The definite integral inputs a function and outputs a number, which gives the algebraic sum of areas between the graph of the input and the x-axis. The technical definition of the definite integral is the limit of a sum of areas of rectangles, called a Riemann sum.

A motivating example is the distances travelled in a given time.

 

Distance = Speed x Time

 

If the speed is constant, only multiplication is needed, but if the speed changes, then we need a more powerful method of finding the distance. One such method is to approximate the distance travelled by breaking up the time into many short intervals of time, then multiplying the time elapsed in each interval by one of the speeds in that interval, and then taking the sum (a Riemann sum) of the approximate distance travelled in each interval. The basic idea is that if only a short time elapses, then the speed will stay more or less the same. However, a Riemann sum only gives an approximation of the distance traveled. We must take the limit of all such Riemann sums to find the exact distance traveled.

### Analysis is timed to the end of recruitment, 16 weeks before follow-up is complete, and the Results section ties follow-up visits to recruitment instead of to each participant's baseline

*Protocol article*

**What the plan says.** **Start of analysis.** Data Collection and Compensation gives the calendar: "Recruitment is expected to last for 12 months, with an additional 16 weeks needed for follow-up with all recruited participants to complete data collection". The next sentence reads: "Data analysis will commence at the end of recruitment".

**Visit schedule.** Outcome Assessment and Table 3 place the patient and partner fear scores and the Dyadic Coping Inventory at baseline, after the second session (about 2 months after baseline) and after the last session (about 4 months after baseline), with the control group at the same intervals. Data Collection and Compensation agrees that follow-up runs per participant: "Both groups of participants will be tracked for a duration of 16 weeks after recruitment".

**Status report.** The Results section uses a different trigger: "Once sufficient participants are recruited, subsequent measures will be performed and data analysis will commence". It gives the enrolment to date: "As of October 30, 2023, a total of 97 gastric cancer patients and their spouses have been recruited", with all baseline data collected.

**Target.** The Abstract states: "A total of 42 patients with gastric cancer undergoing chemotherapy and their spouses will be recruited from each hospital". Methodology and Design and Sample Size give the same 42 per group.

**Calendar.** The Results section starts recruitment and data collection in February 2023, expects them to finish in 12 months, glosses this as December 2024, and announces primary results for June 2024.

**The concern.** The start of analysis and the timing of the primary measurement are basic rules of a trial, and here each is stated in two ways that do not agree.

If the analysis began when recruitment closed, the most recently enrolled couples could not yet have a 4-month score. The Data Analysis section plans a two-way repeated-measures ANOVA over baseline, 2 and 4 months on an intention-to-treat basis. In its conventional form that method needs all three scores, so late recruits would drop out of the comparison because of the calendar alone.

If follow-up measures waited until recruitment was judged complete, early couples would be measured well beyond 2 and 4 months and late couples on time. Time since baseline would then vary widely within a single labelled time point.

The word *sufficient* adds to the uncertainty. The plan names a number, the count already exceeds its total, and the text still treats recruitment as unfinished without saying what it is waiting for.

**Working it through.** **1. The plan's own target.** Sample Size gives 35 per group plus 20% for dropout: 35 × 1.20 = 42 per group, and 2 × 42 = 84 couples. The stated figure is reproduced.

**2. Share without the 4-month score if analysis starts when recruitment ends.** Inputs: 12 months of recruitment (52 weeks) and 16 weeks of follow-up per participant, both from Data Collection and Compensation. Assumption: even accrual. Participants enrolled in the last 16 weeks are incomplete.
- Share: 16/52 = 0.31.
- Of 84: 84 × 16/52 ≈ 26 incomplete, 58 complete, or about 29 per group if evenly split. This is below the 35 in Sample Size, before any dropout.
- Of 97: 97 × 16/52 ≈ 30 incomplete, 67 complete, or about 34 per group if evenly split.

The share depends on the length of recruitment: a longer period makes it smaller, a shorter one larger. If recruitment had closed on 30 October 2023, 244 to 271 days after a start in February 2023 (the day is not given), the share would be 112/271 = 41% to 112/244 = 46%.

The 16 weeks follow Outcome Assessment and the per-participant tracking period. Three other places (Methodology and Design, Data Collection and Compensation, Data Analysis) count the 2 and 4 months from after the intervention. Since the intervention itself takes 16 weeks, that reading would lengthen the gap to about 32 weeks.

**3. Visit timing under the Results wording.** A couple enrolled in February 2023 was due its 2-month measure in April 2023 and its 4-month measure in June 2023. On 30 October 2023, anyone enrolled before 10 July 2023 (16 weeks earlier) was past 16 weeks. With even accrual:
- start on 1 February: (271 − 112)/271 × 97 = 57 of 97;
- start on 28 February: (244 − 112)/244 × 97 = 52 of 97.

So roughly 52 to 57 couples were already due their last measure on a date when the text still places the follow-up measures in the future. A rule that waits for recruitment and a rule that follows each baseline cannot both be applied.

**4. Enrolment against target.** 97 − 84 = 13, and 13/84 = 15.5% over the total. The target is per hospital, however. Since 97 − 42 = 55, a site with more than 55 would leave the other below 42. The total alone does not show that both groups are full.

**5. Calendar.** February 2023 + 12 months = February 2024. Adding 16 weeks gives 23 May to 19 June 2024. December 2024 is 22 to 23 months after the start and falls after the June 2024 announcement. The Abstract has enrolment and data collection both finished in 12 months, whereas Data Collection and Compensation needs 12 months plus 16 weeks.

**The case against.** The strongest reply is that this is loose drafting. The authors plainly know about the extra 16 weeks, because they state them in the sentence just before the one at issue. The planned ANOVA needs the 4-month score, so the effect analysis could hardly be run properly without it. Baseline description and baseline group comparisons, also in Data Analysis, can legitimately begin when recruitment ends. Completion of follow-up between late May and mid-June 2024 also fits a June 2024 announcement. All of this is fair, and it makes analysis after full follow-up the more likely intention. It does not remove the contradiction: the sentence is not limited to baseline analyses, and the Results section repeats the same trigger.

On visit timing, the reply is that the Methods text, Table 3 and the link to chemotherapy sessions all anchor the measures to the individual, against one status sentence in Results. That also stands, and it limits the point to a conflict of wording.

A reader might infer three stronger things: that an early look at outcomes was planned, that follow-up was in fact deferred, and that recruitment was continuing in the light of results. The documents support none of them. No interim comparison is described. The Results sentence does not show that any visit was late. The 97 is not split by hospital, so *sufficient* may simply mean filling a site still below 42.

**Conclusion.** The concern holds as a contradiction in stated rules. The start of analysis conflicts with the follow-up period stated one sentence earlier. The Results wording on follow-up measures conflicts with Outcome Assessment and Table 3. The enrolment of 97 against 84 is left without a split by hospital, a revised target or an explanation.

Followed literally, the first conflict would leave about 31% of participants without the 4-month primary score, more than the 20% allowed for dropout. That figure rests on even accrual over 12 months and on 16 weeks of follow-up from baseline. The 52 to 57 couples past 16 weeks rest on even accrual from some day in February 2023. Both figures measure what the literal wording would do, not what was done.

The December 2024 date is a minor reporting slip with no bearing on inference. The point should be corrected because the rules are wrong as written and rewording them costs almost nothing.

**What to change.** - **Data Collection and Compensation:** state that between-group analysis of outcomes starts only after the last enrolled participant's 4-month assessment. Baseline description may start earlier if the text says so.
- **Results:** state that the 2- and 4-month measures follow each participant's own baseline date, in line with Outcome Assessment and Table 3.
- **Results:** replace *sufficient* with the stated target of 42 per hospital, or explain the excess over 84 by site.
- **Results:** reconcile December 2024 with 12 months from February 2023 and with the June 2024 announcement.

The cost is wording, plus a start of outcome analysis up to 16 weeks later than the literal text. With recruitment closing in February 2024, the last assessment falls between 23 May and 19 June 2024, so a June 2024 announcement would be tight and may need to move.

Fundamental theorem

The fundamental theorem of calculus states that differentiation and integration are inverse operations. More precisely, it relates the values of antiderivatives to definite integrals. Because it is usually easier to compute an antiderivative than to apply the definition of a definite integral, the Fundamental Theorem of Calculus provides a practical way of computing definite integrals. It can also be interpreted as a precise statement of the fact that differentiation is the inverse of integration